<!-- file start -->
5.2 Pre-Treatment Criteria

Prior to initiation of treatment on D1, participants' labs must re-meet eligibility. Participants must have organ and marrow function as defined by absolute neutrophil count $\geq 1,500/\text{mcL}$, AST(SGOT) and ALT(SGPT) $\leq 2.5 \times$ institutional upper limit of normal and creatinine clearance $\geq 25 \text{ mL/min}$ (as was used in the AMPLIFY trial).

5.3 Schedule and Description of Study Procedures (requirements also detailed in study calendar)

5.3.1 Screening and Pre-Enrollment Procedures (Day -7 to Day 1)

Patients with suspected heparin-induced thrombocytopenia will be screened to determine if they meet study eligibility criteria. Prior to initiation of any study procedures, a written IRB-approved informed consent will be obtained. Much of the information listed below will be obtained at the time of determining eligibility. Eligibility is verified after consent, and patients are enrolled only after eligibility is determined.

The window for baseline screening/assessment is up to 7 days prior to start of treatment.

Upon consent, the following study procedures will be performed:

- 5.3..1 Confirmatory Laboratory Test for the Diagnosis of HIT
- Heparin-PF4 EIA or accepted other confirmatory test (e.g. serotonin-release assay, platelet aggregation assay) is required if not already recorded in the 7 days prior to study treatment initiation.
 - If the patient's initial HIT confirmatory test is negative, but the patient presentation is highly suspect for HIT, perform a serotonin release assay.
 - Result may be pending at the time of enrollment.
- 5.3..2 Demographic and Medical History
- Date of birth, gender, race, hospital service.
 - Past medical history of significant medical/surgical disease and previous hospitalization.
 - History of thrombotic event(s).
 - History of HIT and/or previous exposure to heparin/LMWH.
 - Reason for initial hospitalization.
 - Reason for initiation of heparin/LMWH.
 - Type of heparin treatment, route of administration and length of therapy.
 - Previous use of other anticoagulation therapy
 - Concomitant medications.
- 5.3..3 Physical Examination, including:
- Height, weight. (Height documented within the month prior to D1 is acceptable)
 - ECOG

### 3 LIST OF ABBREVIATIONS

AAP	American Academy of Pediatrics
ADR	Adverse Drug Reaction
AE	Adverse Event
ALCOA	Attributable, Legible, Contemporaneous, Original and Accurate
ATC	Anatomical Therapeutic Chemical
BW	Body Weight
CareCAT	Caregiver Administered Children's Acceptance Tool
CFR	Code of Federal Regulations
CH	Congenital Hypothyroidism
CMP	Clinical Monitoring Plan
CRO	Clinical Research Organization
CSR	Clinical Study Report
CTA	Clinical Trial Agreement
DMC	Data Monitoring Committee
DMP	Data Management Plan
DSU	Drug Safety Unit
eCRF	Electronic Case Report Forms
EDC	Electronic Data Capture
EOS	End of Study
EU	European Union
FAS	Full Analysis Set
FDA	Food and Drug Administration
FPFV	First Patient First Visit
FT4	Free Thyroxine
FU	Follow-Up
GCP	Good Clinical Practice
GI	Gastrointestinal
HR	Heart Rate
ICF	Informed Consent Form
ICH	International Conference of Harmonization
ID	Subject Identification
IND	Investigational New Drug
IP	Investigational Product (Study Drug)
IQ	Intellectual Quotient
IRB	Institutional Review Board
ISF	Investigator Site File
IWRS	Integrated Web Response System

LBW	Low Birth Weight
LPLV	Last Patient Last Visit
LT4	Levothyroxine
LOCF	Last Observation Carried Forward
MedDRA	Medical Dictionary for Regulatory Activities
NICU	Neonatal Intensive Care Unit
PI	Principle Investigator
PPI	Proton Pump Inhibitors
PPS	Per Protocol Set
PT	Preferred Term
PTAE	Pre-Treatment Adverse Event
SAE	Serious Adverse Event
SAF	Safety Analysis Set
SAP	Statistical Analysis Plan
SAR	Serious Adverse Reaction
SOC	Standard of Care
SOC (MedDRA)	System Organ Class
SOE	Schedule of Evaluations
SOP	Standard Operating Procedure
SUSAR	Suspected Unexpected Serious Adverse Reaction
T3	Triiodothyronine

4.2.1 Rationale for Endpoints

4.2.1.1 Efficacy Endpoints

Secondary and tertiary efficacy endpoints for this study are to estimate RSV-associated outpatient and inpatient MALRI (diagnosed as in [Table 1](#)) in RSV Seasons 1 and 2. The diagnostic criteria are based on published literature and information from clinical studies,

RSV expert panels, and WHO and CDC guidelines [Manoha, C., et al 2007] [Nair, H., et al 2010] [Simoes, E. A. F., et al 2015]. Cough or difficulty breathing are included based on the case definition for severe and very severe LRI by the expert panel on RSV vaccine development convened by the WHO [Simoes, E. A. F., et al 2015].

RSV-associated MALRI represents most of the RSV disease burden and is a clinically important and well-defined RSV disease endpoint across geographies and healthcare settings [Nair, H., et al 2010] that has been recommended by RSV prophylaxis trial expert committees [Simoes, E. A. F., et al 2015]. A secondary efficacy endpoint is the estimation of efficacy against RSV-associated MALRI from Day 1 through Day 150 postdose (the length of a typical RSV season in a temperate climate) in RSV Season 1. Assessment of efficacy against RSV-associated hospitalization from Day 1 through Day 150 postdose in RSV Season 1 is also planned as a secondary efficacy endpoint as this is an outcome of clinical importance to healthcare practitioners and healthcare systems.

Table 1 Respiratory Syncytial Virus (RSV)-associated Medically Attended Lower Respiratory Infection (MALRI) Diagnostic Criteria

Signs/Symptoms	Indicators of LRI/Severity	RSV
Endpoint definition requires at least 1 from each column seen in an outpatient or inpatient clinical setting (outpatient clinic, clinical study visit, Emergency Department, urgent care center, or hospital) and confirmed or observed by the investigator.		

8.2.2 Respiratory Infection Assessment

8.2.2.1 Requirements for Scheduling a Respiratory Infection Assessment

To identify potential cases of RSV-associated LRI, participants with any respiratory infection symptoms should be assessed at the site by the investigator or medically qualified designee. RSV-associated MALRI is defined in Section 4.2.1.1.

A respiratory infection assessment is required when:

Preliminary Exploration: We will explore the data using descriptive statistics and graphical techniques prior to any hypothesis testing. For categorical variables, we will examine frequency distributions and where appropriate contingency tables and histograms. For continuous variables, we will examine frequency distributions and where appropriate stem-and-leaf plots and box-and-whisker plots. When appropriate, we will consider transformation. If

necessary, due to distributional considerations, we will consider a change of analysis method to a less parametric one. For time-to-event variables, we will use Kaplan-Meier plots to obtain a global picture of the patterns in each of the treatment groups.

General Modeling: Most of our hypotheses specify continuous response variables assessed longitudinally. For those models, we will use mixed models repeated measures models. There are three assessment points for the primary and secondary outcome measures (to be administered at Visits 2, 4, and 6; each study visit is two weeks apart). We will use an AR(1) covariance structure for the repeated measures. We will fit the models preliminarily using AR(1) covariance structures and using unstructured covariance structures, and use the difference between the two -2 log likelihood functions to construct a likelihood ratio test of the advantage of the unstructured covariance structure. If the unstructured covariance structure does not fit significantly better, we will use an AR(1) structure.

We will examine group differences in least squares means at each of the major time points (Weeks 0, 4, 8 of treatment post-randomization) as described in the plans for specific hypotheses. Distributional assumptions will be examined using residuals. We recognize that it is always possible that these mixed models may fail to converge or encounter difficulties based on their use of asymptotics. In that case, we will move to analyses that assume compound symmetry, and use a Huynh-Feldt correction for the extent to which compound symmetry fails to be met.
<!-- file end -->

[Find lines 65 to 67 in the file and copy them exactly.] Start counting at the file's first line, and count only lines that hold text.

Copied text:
LT4	Levothyroxine
LOCF	Last Observation Carried Forward
MedDRA	Medical Dictionary for Regulatory Activities